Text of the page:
The unemployment rate is lower than the overall data shows; if you only count people aged 20 and over, the unemployment rate is 3.4% for men and 3.3% for women. We rarely discuss this line of data, but while the Fed mentions the need for higher unemployment, it’s not considering teens first.
Today we saw a fascinating reaction from the bond market after the release of the jobs report. Right after the report, bond yields soared, hurting mortgage rates as rates edged higher. As of this writing, however, bond yields have retraced to higher levels and are down for the day, which is positive for mortgage rates.
When I talked about the Fed Pivot in a recent HousingWire Daily podcast, I mentioned that the bond market would outpace the Federal Reserve Pivot. As always, the Fed will be late in the game.
The Federal Reserve constantly talks about raising rates based on the strength of the labor market. Once the labor market crashes, the Fed’s rhetoric about being aggressive in fighting inflation won’t matter much, because Americans will lose jobs. I think they know that too and at that point the Federal Reserve will pivot its language, but the markets will be well ahead of them.
Since I now have all six red flags of recession, I watch the jobless claims data first, because once they go up, the job loss recession has begun. It’s something we’ve seen in every cycle of economic expansion to recession.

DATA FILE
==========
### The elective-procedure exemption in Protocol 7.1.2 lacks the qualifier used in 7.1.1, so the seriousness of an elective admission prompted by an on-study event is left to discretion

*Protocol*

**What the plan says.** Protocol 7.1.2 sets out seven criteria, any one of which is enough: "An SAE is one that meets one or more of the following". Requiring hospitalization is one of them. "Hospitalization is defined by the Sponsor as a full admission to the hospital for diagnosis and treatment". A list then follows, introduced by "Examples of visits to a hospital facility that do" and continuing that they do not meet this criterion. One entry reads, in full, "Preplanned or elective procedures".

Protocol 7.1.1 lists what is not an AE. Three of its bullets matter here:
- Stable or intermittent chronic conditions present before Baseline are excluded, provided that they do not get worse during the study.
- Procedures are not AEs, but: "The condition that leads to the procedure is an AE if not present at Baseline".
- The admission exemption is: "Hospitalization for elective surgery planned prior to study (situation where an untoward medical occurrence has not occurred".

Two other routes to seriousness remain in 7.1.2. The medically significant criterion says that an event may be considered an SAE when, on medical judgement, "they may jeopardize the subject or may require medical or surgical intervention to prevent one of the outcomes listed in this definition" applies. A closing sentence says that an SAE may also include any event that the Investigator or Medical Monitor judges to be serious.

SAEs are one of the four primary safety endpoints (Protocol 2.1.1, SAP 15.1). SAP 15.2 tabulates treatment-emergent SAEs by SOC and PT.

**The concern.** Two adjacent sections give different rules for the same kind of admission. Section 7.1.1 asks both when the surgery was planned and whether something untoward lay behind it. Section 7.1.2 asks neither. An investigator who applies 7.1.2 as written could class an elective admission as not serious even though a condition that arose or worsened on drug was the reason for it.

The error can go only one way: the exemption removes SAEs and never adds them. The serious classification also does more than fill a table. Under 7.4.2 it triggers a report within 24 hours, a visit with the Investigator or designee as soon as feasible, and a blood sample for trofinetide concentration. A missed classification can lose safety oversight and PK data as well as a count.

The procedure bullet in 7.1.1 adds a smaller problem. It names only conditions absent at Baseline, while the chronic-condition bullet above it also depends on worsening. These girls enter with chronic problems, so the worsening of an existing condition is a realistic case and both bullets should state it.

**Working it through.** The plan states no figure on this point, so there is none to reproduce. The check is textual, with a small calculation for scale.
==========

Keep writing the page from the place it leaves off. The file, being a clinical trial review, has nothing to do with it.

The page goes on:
I recently wrote about what I need to see to avoid the short-term job loss recession. On Thursday, unemployment insurance claims data fell again after rising the previous week to reach 241,000 and are now at 225,000. My crucial level here is 323,000 on the four-week moving average for the Fed pivot, which means something different for everyone.
Overall, it was a good jobs report. Wage growth is a little hot here, but I think we have a few bits in the data that gave it a boost in this report.
Some people are looking at household survey data showing more weakness in labor markets. For these people, at this point in the economic expansion, with all my recessionary red flags, unemployment insurance claims are the most critical line of data we have. In the game of rock, paper and scissors, I would take unemployment insurance claims on employment data and job postings, which fell in the most recent report
A big development this week is that the Fed is telling the public that it is aware of excessive rate hikes. The bond market and mortgage rates have fallen significantly since November’s weaker CPI release: mortgage rates have since fallen 1%.
However, the bond market’s reaction today, even after the better than expected jobs report, is the real story of the week. A few months ago, a good jobs report would have pushed the 10-year yield much higher and it would have closed the day higher, which would be bad for mortgage rates.
Today, however, bond yields ended the day lower; they couldn’t even hold onto the gains after the stronger-than-expected jobs report. This is a very big problem from my point of view. Today’s jobs report and bond market reaction could be an inflection point where the bond market begins to pivot ahead of the Federal Reserve. The question is, when will the Federal Reserve join the party?